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Center for Adolescent Health

Center for Adolescent Health Blog

Keyword: youth voice

by Jada Johnson

Ed. Note: WIth a deeply reflective look at her life, Jada Johnson offers the first in our Baltimore Youth COVID Diaries, a series of works to document the effects of COVID-19 on Baltimore's young people in their own voices.

Since Corona has come amongst us my biggest fear has been being completely behind and possibly at risk of failing myself, school and others around me because of serious procrastination throughout the years. 

Feeling like I’m behind on everything has been a heavy burden on me and my pockets because it has stopped me from reaching my full potential and lowered my chances of getting the job of my dreams that eventually leads me to the land where financial troubles no longer exist. 

I also tend to self-sabotage. This created a lot of doubt and skepticism in me because I became conditioned to always believe I would never be good enough. To this day I struggle just a little bit. 

Recently there have been many opportunities coming my way which has heightened my level of belief in myself and lowered my tendency to self-sabotage. Overall it’s allowed me to focus on other problems I face within myself. 

With all of the chaos I created within myself, I began to have low self-esteem. I saw everybody else around me succeeding and exceeding expectations, while I wasn’t even walking the speed limit of some of my younger peers. 

It weighed heavily on my mental health. My low self-esteem kept me from seeing my true beauty. I would not post pictures of myself, join in other peoples pictures, or allow people to post pictures of me on social media because I thought that I was not as pretty as my peers.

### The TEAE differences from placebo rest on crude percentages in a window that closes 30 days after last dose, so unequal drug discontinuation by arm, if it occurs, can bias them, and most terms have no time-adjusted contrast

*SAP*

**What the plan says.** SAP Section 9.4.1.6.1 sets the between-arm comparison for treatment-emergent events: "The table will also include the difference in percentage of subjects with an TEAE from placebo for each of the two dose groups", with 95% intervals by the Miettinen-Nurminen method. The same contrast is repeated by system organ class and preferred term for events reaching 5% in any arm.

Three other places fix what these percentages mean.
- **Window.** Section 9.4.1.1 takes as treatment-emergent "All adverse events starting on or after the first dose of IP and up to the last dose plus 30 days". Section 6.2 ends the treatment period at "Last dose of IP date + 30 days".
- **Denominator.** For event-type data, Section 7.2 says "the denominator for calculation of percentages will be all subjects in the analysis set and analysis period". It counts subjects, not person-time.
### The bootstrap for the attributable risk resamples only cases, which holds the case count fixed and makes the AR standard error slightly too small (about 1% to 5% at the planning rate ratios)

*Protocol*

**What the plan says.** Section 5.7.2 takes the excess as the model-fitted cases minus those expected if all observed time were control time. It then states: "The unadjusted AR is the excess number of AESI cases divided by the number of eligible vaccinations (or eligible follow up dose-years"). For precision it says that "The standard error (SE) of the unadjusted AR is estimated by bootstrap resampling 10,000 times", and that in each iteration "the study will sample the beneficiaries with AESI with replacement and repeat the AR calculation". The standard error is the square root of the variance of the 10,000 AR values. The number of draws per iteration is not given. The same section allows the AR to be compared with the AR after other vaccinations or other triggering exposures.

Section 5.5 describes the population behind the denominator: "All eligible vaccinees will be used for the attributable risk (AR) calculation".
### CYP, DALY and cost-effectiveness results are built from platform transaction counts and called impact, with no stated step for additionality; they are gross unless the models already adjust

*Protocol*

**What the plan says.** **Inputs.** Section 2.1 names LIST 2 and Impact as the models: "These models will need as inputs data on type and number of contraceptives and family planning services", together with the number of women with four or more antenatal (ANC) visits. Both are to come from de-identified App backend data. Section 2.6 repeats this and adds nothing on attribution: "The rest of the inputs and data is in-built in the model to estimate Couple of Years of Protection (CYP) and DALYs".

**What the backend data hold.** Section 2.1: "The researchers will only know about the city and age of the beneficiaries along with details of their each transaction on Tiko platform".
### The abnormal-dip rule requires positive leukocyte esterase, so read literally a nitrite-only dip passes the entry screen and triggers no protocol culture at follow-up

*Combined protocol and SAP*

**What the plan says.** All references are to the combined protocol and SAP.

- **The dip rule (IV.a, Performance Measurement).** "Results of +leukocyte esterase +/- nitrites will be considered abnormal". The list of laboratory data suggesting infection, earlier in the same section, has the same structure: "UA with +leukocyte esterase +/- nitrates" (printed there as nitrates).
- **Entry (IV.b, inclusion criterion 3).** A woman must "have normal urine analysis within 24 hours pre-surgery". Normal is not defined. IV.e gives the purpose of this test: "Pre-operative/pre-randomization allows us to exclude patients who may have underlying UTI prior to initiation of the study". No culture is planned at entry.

Keeping myself in such a tight closet kept me from going outside and enjoying time with my friends, attending events and even participating in any high school memories. 

To this day I regret allowing my self-esteem to hinder me. I’m not saying that it doesn’t still shadow over me, it just isn’t a burden now. 

Procrastination became my strategy for high school. After trying and failing Freshman Year, instead of revamping my plan of attack, I got scared and ran to hide. 

Sometimes as I walked the halls of Western High School I felt like an imposter. I felt like I didn’t belong because the first year was such a struggle. 

As  Sophomore Year approached I tried to learn how to be an effective high school student. Then my grandmother passed away and I decided Sophomore Year wasn't going to be one for the books. 

After a long summer of grief, I decided to go back my Junior Year and fake the happiness until it became true, but that didn't work either because of my home environment. 

Senior Year came and I was completely done taking loss after loss, so I decided to flunk most of my year.

Once January hit Western put me out and I was completely shattered. I transferred to a school that I thought was beneath me and reacted negatively by not going to school at all. 

Then Corona came and I just put my hands up and thought that I should surrender completely and be a failure. 

As time set in and Corona got worse I began to self reflect. I took this time to evaluate my friends and myself. I had recently become a part of Heart Smiles in January, but I wasn’t as serious about being successful so I didn’t really try to get any opportunities. Soon enough I had noticed that not taking HeartSmiles seriously was a bad idea. 

After joining HeartSmiles and attending Winning Wednesdays, which is led by a mother full of love, it helped me love myself a little more and move toward success. In Winning Wednesdays I started to focus on what I was good at instead of what I was not good at. 

That's when I came across journalism and writing. But not only did I see my full potential, people around me began to see it as well. One person who saw me was Ms.Joni, who has given me endless opportunities to show my true talent.